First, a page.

Nicolas Berchem (Haarlem 1620 - Haarlem 1683)
THE NURTURE OF JUPITER
Oil on canvas
36 5/8 x 34 7/15 inches; 93 x 87.5 cm.
signed lower left: NBerchem
In the catalogue of the exhibition Nicolaes Berchem in the light of Italy which was held in The Netherlands in 2006-2007, nearly all of his masterpieces with provenances dating back to the 18th century, were recorded in France. The Nurture of Jupiter is a good example of this tradition of appeal to the French taste. The painting belonged to the painter Joseph Aved, the famous portraitist under Louis XV and himself of Dutch origin as is revealed by his nickname 'The Batavian'. The painting was included in the sale in 1766 after his death, which also featured several works by Chardin who was Aved's best friend. In this sale, there were also paintings by Rembrandt, Adriaen van Ostade and Gerrit Dou. The present painting was also in another famous collection of French and Dutch paintings, that of the businessman Van Parys, whose sale took place in Brussels in 1853. The masterpiece of the sale was the Portrait d'Hélène Fourment by Peter Paul Rubens, but the painting by Berchem was also seen to be quite important and had a long catalogue entry. It read: 'Saturn, because of his treaty with Titan, his brother, was determined to kill all of his newborn male babies, and would devour them without pity to keep his promise; Cybele who was about to give birth retired to the island of Crete where she carefully hid her newborn son; she had him raised by two nymphs and recommended him to the Corybantes. To the left of this major composition is the goat Amaltea who is nursing Jupiter lying on the ground on a blue drapery. To the right, his mother gazes at him with love. She is half lying near a group of nymphs and small children; in front of her are two goats and a kid. In the back, the Corybantes dance and make noise so that Saturn wouldn't hear the cries of the young god. The gondola which left Cybele on Crete can be seen in the background. To the right, putti in the clouds throw flowers, to the left putti attach a garland and pick up a drapery with large pleats. A large vase sculpted on a pedestal and various accessories rendered with great finesse decorate this colorful composition. Works of this master in this genre are rare and sough-after.' During the 1660s Berchem was at the peak of his career. The Nurture of Jupiter is characteristic of this period, and it seems reasonable to date the work to the middle of that decade. His figures become bigger and predominate over the landscape. The artist took special care in depicting the alluring grace of these feminine faces, the elegance of their bodies, and the beauty of the fabrics which cover them. Berchem also emphasized the statues, urns, and columns in order to create an enchanting atmosphere, a décor on which light falls. Light, which glitters on the stones and reveals form, has a major role, similar to a lightening bolt that would shine on an opera stage. In the Nurture of Jupiter, a monumental urn, a bust of Priapus, and a baroque curtain seem elements of a theater stage. The palette is in itself typical of the artist, with the three primary colors of yellow, red, and blue complementing each other. His signature, so beautifully inscribed shows the great pride the artist took in completing this painting. The Nurture of Jupiter can be considered a true masterpiece by Nicolaes Berchem, one that until quite recently has been held in private hands.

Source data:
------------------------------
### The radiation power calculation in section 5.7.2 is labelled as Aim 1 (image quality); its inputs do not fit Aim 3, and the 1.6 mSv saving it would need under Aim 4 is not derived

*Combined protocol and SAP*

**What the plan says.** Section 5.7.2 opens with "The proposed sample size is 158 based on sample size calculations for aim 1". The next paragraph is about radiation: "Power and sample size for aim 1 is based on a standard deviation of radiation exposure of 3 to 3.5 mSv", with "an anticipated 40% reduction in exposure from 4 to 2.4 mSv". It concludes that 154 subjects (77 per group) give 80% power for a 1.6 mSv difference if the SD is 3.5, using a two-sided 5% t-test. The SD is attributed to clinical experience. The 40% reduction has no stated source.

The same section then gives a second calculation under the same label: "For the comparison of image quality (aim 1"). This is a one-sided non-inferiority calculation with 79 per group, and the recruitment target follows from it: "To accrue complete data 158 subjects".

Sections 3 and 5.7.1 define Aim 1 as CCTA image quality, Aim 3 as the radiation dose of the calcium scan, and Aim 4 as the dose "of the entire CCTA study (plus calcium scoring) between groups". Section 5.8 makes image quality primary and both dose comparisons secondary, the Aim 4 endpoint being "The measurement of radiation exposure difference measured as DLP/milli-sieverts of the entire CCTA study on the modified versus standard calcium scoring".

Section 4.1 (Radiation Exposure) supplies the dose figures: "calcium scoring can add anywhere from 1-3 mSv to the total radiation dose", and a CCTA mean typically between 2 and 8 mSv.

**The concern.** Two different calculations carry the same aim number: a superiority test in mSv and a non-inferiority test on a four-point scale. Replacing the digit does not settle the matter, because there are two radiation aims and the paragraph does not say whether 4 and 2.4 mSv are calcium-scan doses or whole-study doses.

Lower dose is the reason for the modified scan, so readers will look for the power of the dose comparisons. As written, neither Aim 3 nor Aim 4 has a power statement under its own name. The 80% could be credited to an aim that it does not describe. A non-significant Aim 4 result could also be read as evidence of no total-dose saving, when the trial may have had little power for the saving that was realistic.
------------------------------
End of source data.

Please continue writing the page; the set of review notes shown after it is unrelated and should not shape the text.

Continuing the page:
In May 1642, Berchem was received into the Haarlem guild. He was then painting mostly idealized countryside`s with shepherds or travelers. In the beginning of the 1650`s, a probable trip to Italy was essential for him as it brought to his work the southern luminosity, more freedom, and a wider range of subjects. Allegory, mythology and genre scenes from then on would become more frequent in his oeuvre. During this period, his works became larger, brighter, and showed the influence of the immense decorations of the Italian `grand style`. The 1650`s were pivotal for the developing career of the artist. Although deeply influenced by the great landscape painters of his time such as Van Goyen, Ruisdael, Jan Asselijn and Jan Both, he soon found his own style. He moved from traditional horizontal compositions to vertical or square formats that were seen as more `decorative`. After 1655, Berchem painted numerous scenes representing ports, similar to his contemporary Jan Baptist Weenix, and was one of the pioneers of a refined aristocratic painting which corresponded with the taste of the rich Dutch middle class. Berchem was back in Haarlem in 1653 and stayed there until 1660, when an economic crisis forced him to settle in the capital, the richest city in the country. He stayed in Amsterdam until 1670, but ended his life in his native city of Haarlem. Nicolaes Berchem is one of the most important Dutch artists and the most influenced by the Italian style. He is without a doubt extremely versatile and was extremely productive: five hundred drawings, more than six hundred paintings and fifty etchings that carry his signature. For the most part, his work depicts Italian landscapess with shepherds and domestic animals. During the 17th and 18th centuries, many engravings were reproduced after paintings by Berchem. His work became very popular and sought-after by important collectors, especially in France. Crozat, Marigny, Louis XV and Louis XVI were ardent admirers of his work and the prices for his paintings went tremendously high in the middle of the 18th century. It is likely that the sense of décor, the elegance of the mise en scène, the use of light to model volumes and spaces as well as the balanced and appealing palette found a particular echo in French art. Berchem found a welcoming reception in France, which is illustrated by the comment of the painter Jean-Baptiste Oudry about him: "one of the paintings by this brilliant artist could be an entire class of practice." (J.B. Oudry, Discours sur la pratique de la peinture adressé à l`Académie, December, 2, 1752). The collector and critic Dezallier d`Argenville affirms a few years later: "nothing is more sought-after today than the paintings of Nicolaes Berchem".